He introduced himself as having been born of the last generation of novelists “whose brains were marinated in books.” He then told us that, if as some people claim, rock ‘n’ roll can cause suicides, he did not want anyone to read his latest book.

Commenting on the Voyager Spacecraft’s trip past the Outer Planets, the author displayed his scientific bias, proclaiming this “the most beautiful thing humans have ever done. Just think of it—we made that thing!”

For a while, he read animatedly from a prepared speech, which emphasized the darker side of his worldview. “We are swamped with bad news,” he reminded us, then ran through a checklist of his most deeply felt social and environmental issues, as if making sure we all knew he wasn’t just some flaky novelist.

He even slipped in a quick lesson on transcendental meditation, describing this state as like “scuba diving in warm bouillon.” Then he compared it to reading—“the meditative state of Western Society.”

Finally, he got around to the topic I’d been waiting for, though I really didn’t expect he’d have much to say. In his diverse collection of essays and stories, Wampeters, Foma & Grandfalloons, he wrote that “you can’t teach people to write well. Writing well is something God lets you do or declines to let you do. (This from an avowed atheist.)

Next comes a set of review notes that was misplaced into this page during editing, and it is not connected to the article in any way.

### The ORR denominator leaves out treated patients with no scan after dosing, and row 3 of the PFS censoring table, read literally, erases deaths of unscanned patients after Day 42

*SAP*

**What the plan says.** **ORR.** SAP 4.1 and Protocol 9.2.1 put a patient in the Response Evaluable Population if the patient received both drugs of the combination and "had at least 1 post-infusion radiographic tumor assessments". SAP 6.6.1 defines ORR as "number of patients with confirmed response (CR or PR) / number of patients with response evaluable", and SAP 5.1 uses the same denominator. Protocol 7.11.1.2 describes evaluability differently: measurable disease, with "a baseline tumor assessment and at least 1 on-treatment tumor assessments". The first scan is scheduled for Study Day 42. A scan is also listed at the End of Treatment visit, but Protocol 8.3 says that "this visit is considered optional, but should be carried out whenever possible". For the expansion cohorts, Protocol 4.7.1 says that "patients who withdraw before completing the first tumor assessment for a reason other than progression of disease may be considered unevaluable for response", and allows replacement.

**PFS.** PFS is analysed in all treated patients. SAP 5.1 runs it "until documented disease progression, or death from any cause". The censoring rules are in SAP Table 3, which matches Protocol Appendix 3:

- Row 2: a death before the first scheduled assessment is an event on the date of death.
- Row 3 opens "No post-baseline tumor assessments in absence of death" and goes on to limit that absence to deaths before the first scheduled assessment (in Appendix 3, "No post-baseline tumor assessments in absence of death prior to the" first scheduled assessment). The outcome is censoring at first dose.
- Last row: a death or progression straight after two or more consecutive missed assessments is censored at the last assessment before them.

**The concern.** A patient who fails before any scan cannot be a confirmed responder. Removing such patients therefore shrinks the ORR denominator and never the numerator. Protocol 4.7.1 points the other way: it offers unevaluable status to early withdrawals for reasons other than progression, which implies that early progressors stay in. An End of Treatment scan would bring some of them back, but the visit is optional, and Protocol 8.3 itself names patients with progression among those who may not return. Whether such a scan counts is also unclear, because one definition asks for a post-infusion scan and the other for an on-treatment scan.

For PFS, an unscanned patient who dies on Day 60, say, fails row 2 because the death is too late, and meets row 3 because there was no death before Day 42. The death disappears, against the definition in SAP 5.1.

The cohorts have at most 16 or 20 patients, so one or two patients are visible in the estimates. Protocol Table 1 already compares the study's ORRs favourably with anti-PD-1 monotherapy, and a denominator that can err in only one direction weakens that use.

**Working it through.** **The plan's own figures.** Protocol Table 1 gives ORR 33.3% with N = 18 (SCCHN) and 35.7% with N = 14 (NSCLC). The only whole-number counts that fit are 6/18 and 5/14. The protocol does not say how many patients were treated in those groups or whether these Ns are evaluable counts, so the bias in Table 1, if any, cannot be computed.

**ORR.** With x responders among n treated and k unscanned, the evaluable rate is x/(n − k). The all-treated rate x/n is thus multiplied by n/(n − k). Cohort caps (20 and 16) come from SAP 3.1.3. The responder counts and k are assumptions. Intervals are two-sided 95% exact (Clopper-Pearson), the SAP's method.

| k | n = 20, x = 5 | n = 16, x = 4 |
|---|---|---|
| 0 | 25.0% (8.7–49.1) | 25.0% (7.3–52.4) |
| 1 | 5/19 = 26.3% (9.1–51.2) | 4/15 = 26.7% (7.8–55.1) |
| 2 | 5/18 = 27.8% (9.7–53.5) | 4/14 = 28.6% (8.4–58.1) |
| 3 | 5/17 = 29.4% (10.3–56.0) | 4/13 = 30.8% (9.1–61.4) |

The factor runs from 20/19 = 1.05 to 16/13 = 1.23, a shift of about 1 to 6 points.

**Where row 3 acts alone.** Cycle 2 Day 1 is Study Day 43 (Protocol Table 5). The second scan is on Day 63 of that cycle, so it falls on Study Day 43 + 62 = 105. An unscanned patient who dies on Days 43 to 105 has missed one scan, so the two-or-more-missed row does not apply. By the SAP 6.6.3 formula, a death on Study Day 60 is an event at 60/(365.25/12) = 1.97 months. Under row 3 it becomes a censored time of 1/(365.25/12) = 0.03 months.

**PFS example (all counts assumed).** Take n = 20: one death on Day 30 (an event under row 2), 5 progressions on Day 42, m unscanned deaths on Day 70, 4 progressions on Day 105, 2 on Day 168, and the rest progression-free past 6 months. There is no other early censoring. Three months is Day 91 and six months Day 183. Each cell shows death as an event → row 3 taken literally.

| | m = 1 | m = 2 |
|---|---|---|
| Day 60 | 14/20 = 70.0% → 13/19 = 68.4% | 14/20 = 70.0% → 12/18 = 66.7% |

He told us there are two main ways to support yourself as a writer: inherit money, or marry a rich person.

He then gave us one of his cardinal rules of revision—throw away the first three pages of any manuscript. It’s just needless introductory clutter.

Stepping to the blackboard, he began to draw graphs illustrating the curvature of various kinds of stories. He was always trying to bring much-needed science to English departments.

At the end of his lecture, commenting on the changing nature of student questions these days, he recalled that back when he was a young man on campus, when the world seemed to be in flames and Europe and Asia were on the verge of being swallowed up by Hitler, the burning question was: “Does penis size really matter?”

Whereas now the question he is asked most frequently is: “Do you use a word processor?” I detected a note of sadness in his voice.

So it goes.

(Author’s Note: An earlier version of this piece first appeared in East Side Monthly, Providence, RI.)